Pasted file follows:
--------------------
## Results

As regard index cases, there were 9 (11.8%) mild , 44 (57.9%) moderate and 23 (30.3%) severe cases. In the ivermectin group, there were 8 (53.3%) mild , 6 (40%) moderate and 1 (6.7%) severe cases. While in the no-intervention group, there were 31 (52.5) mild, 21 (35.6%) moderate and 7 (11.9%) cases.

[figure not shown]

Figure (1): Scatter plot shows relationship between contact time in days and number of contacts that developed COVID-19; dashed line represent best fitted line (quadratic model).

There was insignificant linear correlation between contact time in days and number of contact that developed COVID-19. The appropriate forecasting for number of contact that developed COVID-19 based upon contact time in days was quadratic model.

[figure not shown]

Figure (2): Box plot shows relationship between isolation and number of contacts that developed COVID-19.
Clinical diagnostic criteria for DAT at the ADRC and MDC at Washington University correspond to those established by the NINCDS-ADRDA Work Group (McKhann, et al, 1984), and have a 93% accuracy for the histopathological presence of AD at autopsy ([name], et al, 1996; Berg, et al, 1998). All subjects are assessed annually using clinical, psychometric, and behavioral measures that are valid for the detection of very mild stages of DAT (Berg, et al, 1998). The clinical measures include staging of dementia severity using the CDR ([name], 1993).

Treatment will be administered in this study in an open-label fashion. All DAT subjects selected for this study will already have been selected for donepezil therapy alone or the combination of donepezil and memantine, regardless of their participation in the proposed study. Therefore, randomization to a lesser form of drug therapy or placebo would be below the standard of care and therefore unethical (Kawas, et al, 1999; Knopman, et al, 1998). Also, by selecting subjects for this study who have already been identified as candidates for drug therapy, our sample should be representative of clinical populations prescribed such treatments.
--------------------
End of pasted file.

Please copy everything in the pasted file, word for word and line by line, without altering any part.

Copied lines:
## Results

As regard index cases, there were 9 (11.8%) mild , 44 (57.9%) moderate and 23 (30.3%) severe cases. In the ivermectin group, there were 8 (53.3%) mild , 6 (40%) moderate and 1 (6.7%) severe cases. While in the no-intervention group, there were 31 (52.5) mild, 21 (35.6%) moderate and 7 (11.9%) cases.

[figure not shown]

Figure (1): Scatter plot shows relationship between contact time in days and number of contacts that developed COVID-19; dashed line represent best fitted line (quadratic model).

There was insignificant linear correlation between contact time in days and number of contact that developed COVID-19. The appropriate forecasting for number of contact that developed COVID-19 based upon contact time in days was quadratic model.

[figure not shown]

Figure (2): Box plot shows relationship between isolation and number of contacts that developed COVID-19.
Clinical diagnostic criteria for DAT at the ADRC and MDC at Washington University correspond to those established by the NINCDS-ADRDA Work Group (McKhann, et al, 1984), and have a 93% accuracy for the histopathological presence of AD at autopsy ([name], et al, 1996; Berg, et al, 1998). All subjects are assessed annually using clinical, psychometric, and behavioral measures that are valid for the detection of very mild stages of DAT (Berg, et al, 1998). The clinical measures include staging of dementia severity using the CDR ([name], 1993).

Treatment will be administered in this study in an open-label fashion. All DAT subjects selected for this study will already have been selected for donepezil therapy alone or the combination of donepezil and memantine, regardless of their participation in the proposed study. Therefore, randomization to a lesser form of drug therapy or placebo would be below the standard of care and therefore unethical (Kawas, et al, 1999; Knopman, et al, 1998). Also, by selecting subjects for this study who have already been identified as candidates for drug therapy, our sample should be representative of clinical populations prescribed such treatments.